Holland travels the old water routes of southeast Alaska in a four part series of essays @ WorldHum. Skagway in winter is eerily quiet. On Broadway the store windows are papered over, and the wooden boardwalks, frozen solid, creak and crack and pop under the rare pedestrian’s weight. The bright painted facades of the town’s historic buildings—one-time saloons and brothels, now seasonal shops hawking T-shirts, fudge and jewelry to cruise ship tourists—are so cartoonish, so Ye Olde, that you could imagine you’ve shrunk down to Lilliputian size and wandered into a child’s toy Wild West Towne, left out in the yard and abandoned, after the first snow, until spring. This tiny Alaskan port on the northern end of the Inside Passage draws crowds of summer visitors by selling itself as a historic boom town, but it never feels more like a relic than when the winter settles in.I arrived in town from my home in Whitehorse, in Canada’s Yukon Territory, tracing in reverse the famous Gold Rush route—from Skagway over the mountains to the Yukon River and the Klondike gold fields. I’d driven south past road crews clearing the debris from avalanches earlier in the week. I’d cleared the summit of White Pass, its highest point marking the international boundary, and coasted the few icy miles down from summit to sea level in second gear. Now I walked Skagway’s tidy, empty streets, past the neatly maintained yards and bright painted houses of its 800 or so residents. American flags flapped on flagpoles, and homemade signs propped up in windows cheered on the local high school sports teams. Vibe-wise, it was more an idyllic Anytown, U.S.A. than a rough-and-ready Last Frontier.
I was due on the 2:30 p.m. ferry to Juneau the next day. I was planning to spend 10 days exploring the ports and waterways of Southeast Alaska, using only the state’s public passenger ferries to get around.Months earlier, in the Whitehorse Public Library, I’d spotted a copy of the WPA guide to Alaska. It was first published in 1939, before the Alaska Highway was built, and when I flipped through it I was struck by the changes the highway had wrought. For travelers to the interior, the road from northern B.C. to Fairbanks had completely altered the Alaskan experience. River steamers and railroads had been replaced by blacktop; historic travelers’ waypoints had been abandoned, and new ones built up. The standard, beaten-path routes described in the book—the journey down the Yukon River by steamer, for instance—were long gone.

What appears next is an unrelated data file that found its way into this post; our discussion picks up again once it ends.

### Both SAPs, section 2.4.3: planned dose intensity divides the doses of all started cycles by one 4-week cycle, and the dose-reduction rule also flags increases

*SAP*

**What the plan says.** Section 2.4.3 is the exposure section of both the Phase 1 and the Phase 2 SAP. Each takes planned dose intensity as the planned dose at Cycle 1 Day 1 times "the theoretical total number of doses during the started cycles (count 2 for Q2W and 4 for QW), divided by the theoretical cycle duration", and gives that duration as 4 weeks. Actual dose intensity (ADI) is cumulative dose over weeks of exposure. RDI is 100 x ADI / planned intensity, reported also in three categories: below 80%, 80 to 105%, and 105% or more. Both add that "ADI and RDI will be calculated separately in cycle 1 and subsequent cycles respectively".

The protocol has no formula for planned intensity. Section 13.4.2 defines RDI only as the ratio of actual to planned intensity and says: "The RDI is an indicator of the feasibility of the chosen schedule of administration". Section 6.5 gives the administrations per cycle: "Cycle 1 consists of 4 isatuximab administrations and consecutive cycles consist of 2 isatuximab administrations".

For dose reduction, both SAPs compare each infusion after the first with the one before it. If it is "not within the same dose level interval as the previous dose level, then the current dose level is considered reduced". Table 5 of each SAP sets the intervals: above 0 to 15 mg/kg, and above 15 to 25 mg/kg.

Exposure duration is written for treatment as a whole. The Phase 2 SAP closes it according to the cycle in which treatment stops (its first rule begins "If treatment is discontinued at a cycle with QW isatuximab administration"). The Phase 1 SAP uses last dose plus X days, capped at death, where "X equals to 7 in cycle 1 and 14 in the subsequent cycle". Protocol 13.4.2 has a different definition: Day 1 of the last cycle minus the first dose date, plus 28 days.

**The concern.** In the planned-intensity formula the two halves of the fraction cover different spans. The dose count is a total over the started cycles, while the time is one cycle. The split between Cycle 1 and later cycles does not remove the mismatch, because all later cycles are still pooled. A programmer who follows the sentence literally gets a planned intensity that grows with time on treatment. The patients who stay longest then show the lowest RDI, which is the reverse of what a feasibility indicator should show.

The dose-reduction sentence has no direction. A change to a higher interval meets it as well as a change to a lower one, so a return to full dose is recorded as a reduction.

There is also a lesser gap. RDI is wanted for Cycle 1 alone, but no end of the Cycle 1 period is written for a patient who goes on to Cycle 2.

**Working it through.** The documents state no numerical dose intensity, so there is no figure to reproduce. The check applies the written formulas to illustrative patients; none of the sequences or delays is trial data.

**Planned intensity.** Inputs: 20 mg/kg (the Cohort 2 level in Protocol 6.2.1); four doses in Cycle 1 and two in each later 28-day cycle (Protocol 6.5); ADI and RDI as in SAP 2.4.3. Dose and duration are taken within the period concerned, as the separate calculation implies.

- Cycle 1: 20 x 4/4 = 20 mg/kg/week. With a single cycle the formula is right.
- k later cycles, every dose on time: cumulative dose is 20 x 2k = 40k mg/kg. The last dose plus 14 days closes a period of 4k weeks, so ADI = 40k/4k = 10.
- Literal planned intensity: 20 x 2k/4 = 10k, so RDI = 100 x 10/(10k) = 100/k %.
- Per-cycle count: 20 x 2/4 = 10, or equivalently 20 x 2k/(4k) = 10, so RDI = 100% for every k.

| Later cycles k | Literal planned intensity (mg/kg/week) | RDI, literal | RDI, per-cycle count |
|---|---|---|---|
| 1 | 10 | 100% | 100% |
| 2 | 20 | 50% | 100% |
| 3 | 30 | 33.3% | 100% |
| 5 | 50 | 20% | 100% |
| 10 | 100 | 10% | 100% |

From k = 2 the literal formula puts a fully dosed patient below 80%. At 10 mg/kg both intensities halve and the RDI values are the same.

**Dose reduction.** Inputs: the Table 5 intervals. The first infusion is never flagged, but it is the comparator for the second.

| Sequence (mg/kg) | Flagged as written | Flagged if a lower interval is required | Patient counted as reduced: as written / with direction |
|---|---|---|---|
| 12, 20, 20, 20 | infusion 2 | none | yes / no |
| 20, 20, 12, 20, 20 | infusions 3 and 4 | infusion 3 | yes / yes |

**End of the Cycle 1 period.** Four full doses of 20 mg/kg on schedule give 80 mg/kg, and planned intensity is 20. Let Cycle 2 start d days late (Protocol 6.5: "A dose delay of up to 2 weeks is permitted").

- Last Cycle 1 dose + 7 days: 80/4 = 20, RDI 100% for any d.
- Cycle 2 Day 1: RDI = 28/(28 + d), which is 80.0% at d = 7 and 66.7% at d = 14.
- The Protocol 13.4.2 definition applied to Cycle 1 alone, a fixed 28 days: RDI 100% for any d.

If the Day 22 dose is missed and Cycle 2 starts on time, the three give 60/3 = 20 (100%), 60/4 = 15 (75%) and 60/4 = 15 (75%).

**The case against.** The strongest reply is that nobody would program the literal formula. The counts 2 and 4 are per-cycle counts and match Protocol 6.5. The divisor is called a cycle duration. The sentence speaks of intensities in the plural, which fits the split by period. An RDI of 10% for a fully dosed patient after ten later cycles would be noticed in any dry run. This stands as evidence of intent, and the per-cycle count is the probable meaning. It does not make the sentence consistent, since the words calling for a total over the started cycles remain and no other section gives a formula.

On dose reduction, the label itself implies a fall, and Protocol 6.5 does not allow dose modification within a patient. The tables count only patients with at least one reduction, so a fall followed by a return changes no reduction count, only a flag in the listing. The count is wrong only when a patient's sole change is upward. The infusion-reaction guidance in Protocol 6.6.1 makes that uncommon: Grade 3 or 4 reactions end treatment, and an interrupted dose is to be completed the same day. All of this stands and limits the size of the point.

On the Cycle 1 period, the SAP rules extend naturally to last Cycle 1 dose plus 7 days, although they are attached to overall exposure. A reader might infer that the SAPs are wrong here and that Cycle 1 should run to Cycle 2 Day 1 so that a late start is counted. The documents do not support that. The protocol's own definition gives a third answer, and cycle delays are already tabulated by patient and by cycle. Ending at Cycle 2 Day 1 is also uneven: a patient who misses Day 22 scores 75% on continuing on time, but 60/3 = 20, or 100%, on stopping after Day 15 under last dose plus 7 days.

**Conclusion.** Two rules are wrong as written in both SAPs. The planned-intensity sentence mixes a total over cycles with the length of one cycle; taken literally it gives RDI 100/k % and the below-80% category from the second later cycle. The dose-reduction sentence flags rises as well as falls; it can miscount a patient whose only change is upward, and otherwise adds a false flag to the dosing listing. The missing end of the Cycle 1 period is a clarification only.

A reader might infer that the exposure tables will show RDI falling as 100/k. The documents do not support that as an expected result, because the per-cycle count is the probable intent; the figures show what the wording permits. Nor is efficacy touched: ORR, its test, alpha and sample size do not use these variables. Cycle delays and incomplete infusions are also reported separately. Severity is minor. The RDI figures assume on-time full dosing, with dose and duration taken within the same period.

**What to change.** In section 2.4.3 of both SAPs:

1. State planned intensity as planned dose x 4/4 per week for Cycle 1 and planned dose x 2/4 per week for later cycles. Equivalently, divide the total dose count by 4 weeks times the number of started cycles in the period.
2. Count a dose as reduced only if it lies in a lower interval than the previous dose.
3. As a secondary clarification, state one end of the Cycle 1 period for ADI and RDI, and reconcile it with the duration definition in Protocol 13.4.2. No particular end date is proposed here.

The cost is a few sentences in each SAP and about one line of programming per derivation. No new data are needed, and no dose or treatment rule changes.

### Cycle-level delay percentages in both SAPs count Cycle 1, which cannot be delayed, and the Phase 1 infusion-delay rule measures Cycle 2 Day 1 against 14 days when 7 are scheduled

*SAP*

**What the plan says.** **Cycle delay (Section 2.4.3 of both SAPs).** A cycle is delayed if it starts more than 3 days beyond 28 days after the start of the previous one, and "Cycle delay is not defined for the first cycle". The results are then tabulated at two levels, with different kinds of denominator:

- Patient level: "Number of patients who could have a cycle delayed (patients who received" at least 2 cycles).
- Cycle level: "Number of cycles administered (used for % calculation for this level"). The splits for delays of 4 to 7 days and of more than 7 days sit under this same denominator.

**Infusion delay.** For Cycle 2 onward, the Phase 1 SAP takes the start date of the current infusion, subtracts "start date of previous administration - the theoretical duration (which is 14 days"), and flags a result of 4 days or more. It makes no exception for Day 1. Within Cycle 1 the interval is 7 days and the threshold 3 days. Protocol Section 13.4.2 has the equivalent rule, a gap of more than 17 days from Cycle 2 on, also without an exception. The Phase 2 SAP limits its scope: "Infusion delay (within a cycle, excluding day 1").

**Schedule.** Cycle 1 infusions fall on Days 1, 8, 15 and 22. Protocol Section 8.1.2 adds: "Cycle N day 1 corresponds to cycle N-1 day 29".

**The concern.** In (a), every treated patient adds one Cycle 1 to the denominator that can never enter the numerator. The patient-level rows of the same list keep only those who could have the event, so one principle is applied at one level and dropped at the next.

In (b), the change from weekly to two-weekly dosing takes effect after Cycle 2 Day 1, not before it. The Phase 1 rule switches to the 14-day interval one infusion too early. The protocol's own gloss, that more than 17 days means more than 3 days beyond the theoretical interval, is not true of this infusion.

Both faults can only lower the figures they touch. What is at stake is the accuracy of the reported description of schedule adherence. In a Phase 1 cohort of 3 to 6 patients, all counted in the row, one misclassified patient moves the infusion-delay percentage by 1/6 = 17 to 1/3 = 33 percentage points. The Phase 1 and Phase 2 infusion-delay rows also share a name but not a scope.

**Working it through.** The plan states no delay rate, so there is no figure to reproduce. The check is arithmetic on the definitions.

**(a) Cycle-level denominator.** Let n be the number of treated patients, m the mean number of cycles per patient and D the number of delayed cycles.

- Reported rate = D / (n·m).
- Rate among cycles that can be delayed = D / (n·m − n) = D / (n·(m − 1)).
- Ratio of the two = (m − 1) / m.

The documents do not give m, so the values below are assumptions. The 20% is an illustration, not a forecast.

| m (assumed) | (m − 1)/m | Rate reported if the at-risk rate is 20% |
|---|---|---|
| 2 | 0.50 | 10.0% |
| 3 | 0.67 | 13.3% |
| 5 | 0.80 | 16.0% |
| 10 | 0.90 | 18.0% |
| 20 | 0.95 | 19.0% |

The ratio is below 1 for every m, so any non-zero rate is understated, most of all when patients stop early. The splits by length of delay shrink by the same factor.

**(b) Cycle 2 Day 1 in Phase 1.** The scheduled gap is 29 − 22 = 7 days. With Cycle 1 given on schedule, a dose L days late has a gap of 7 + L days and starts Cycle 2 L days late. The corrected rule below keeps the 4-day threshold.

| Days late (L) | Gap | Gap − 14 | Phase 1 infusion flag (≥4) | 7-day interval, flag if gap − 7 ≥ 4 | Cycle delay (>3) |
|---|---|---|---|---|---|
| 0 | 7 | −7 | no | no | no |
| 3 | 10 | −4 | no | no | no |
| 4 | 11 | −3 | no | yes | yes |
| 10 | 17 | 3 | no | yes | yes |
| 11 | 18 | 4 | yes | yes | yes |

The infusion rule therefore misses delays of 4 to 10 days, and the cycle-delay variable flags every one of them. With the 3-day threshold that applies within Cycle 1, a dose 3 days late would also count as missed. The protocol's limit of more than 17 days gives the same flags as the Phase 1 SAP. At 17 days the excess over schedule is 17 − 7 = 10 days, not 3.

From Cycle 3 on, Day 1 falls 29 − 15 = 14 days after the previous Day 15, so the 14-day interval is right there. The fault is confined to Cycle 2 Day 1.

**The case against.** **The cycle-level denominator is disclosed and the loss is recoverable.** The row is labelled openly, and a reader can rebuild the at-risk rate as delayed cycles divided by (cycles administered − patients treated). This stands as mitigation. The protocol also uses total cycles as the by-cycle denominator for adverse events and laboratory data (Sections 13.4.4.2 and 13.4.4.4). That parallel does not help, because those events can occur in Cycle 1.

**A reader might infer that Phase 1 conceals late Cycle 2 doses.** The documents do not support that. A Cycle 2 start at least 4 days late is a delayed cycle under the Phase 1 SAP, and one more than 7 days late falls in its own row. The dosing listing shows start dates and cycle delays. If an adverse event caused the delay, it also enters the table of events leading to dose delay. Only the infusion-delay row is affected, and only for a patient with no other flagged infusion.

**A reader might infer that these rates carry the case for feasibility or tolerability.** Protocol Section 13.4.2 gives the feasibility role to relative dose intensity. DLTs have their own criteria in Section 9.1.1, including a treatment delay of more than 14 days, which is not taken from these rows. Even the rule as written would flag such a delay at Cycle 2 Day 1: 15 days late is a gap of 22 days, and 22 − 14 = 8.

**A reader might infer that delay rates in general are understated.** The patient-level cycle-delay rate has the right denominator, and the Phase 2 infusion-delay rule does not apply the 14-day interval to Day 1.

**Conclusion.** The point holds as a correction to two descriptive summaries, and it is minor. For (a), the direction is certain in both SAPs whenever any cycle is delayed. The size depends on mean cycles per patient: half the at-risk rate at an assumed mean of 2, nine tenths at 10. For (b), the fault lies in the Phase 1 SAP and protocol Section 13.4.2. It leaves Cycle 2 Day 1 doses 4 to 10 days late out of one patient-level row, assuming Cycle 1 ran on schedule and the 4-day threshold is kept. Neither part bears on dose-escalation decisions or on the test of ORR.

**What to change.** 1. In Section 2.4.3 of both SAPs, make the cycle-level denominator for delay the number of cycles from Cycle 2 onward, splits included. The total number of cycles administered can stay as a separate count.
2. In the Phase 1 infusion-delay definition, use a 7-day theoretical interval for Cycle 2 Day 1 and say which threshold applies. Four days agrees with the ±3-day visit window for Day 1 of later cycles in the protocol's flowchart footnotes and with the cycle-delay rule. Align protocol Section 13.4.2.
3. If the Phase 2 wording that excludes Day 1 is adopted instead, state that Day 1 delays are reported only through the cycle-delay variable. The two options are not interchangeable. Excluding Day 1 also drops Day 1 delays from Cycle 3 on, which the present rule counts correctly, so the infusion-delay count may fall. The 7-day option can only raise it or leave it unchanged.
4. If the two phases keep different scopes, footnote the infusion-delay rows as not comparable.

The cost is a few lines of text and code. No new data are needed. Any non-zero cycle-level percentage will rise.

But for the traveler to the panhandle, little had changed. The classic sea routes were unaltered since the WPA guide’s era—largely unaltered, in fact, since the 19th century, or even earlier. Visitors today traveled the same channels, past the same mountain views, and docked in the same ports, that they had for the last 100 years. The ships that carried them had evolved, sure, as had the ports where they docked, but it seemed to me that in a fundamental way the trip remained unchanged. There was something essential, I thought, about seeing Southeast Alaska by water.
I had decided to go in January, when the waterways were uncluttered with summer kayakers, yachties, cruise ships and fishing fleets, and the ferries were stocked with locals. I’d gathered up a handful of Alaskan travel guides and travelogues to get a feel for the experience over the years, and arranged for a media pass with my contact at the Alaska Marine Highway System. Skagway was the logical starting point—the northernmost panhandle port, and the only one, besides Haines, where the road to the rest of the world intersected with the old sea routes.